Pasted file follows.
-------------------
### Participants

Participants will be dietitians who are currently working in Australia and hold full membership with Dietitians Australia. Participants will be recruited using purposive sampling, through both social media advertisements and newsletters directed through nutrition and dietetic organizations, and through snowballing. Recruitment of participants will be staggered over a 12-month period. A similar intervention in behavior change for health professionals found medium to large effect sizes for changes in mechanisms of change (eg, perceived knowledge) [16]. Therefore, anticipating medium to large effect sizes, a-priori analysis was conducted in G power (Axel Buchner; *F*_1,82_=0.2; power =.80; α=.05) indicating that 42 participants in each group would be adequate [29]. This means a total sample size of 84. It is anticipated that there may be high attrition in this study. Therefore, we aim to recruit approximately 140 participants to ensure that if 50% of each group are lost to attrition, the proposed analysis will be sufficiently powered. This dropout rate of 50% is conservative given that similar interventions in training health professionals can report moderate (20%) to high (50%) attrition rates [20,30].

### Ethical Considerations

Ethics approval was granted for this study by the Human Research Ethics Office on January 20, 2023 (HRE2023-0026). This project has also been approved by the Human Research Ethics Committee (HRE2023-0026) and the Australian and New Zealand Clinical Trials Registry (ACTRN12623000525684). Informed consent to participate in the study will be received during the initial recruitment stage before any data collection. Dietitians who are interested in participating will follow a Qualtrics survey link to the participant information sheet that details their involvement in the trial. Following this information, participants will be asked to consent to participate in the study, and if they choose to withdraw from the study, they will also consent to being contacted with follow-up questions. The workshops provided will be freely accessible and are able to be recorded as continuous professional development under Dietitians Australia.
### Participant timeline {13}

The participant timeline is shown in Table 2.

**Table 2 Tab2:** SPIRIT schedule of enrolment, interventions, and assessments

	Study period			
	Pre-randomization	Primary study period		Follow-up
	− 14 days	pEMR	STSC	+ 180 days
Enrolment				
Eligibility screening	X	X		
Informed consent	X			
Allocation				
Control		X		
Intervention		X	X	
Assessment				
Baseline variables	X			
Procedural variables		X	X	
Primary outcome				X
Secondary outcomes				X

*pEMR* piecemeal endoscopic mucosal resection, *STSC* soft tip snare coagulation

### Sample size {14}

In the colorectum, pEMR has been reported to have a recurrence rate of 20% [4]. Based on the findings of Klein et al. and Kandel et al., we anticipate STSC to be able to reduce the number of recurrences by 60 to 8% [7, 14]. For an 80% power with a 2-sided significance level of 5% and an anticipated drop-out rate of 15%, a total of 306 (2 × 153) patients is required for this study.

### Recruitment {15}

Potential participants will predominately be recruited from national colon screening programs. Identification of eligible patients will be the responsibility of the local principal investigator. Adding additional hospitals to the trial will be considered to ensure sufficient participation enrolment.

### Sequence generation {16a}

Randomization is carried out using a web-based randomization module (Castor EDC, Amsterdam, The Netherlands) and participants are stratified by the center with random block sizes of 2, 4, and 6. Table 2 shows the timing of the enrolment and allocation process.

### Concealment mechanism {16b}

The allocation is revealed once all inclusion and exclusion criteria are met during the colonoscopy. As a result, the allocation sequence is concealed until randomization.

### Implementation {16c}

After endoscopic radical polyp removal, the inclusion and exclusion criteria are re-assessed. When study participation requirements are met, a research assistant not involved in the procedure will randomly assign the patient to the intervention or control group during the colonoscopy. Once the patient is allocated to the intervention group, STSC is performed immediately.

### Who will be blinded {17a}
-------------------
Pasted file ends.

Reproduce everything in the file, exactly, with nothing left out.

### Participants

Participants will be dietitians who are currently working in Australia and hold full membership with Dietitians Australia. Participants will be recruited using purposive sampling, through both social media advertisements and newsletters directed through nutrition and dietetic organizations, and through snowballing. Recruitment of participants will be staggered over a 12-month period. A similar intervention in behavior change for health professionals found medium to large effect sizes for changes in mechanisms of change (eg, perceived knowledge) [16]. Therefore, anticipating medium to large effect sizes, a-priori analysis was conducted in G power (Axel Buchner; *F*_1,82_=0.2; power =.80; α=.05) indicating that 42 participants in each group would be adequate [29]. This means a total sample size of 84. It is anticipated that there may be high attrition in this study. Therefore, we aim to recruit approximately 140 participants to ensure that if 50% of each group are lost to attrition, the proposed analysis will be sufficiently powered. This dropout rate of 50% is conservative given that similar interventions in training health professionals can report moderate (20%) to high (50%) attrition rates [20,30].

### Ethical Considerations

Ethics approval was granted for this study by the Human Research Ethics Office on January 20, 2023 (HRE2023-0026). This project has also been approved by the Human Research Ethics Committee (HRE2023-0026) and the Australian and New Zealand Clinical Trials Registry (ACTRN12623000525684). Informed consent to participate in the study will be received during the initial recruitment stage before any data collection. Dietitians who are interested in participating will follow a Qualtrics survey link to the participant information sheet that details their involvement in the trial. Following this information, participants will be asked to consent to participate in the study, and if they choose to withdraw from the study, they will also consent to being contacted with follow-up questions. The workshops provided will be freely accessible and are able to be recorded as continuous professional development under Dietitians Australia.
### Participant timeline {13}

The participant timeline is shown in Table 2.

**Table 2 Tab2:** SPIRIT schedule of enrolment, interventions, and assessments

	Study period			
	Pre-randomization	Primary study period		Follow-up
	− 14 days	pEMR	STSC	+ 180 days
Enrolment				
Eligibility screening	X	X		
Informed consent	X			
Allocation				
Control		X		
Intervention		X	X	
Assessment				
Baseline variables	X			
Procedural variables		X	X	
Primary outcome				X
Secondary outcomes				X

*pEMR* piecemeal endoscopic mucosal resection, *STSC* soft tip snare coagulation

### Sample size {14}

In the colorectum, pEMR has been reported to have a recurrence rate of 20% [4]. Based on the findings of Klein et al. and Kandel et al., we anticipate STSC to be able to reduce the number of recurrences by 60 to 8% [7, 14]. For an 80% power with a 2-sided significance level of 5% and an anticipated drop-out rate of 15%, a total of 306 (2 × 153) patients is required for this study.

### Recruitment {15}

Potential participants will predominately be recruited from national colon screening programs. Identification of eligible patients will be the responsibility of the local principal investigator. Adding additional hospitals to the trial will be considered to ensure sufficient participation enrolment.

### Sequence generation {16a}

Randomization is carried out using a web-based randomization module (Castor EDC, Amsterdam, The Netherlands) and participants are stratified by the center with random block sizes of 2, 4, and 6. Table 2 shows the timing of the enrolment and allocation process.

### Concealment mechanism {16b}

The allocation is revealed once all inclusion and exclusion criteria are met during the colonoscopy. As a result, the allocation sequence is concealed until randomization.

### Implementation {16c}

After endoscopic radical polyp removal, the inclusion and exclusion criteria are re-assessed. When study participation requirements are met, a research assistant not involved in the procedure will randomly assign the patient to the intervention or control group during the colonoscopy. Once the patient is allocated to the intervention group, STSC is performed immediately.

### Who will be blinded {17a}